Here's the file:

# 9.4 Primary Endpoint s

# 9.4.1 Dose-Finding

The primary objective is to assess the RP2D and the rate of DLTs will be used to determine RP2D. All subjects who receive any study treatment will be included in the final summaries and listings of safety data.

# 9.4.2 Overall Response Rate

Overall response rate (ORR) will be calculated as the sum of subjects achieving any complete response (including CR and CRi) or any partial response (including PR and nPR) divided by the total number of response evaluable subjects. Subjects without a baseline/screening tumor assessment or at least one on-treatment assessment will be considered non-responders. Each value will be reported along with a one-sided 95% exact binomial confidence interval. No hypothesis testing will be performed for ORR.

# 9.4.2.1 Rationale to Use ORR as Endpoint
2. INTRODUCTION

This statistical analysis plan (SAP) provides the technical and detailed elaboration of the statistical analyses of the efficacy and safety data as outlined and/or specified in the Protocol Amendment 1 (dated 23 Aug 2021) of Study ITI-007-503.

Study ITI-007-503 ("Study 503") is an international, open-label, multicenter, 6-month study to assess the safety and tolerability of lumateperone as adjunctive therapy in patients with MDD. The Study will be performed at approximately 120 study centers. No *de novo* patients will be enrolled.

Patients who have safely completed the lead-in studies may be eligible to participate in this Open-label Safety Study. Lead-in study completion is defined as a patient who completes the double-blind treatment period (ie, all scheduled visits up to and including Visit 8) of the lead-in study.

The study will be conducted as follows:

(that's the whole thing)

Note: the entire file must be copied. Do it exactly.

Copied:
# 9.4 Primary Endpoint s

# 9.4.1 Dose-Finding

The primary objective is to assess the RP2D and the rate of DLTs will be used to determine RP2D. All subjects who receive any study treatment will be included in the final summaries and listings of safety data.

# 9.4.2 Overall Response Rate

Overall response rate (ORR) will be calculated as the sum of subjects achieving any complete response (including CR and CRi) or any partial response (including PR and nPR) divided by the total number of response evaluable subjects. Subjects without a baseline/screening tumor assessment or at least one on-treatment assessment will be considered non-responders. Each value will be reported along with a one-sided 95% exact binomial confidence interval. No hypothesis testing will be performed for ORR.

# 9.4.2.1 Rationale to Use ORR as Endpoint
2. INTRODUCTION

This statistical analysis plan (SAP) provides the technical and detailed elaboration of the statistical analyses of the efficacy and safety data as outlined and/or specified in the Protocol Amendment 1 (dated 23 Aug 2021) of Study ITI-007-503.

Study ITI-007-503 ("Study 503") is an international, open-label, multicenter, 6-month study to assess the safety and tolerability of lumateperone as adjunctive therapy in patients with MDD. The Study will be performed at approximately 120 study centers. No *de novo* patients will be enrolled.

Patients who have safely completed the lead-in studies may be eligible to participate in this Open-label Safety Study. Lead-in study completion is defined as a patient who completes the double-blind treatment period (ie, all scheduled visits up to and including Visit 8) of the lead-in study.

The study will be conducted as follows: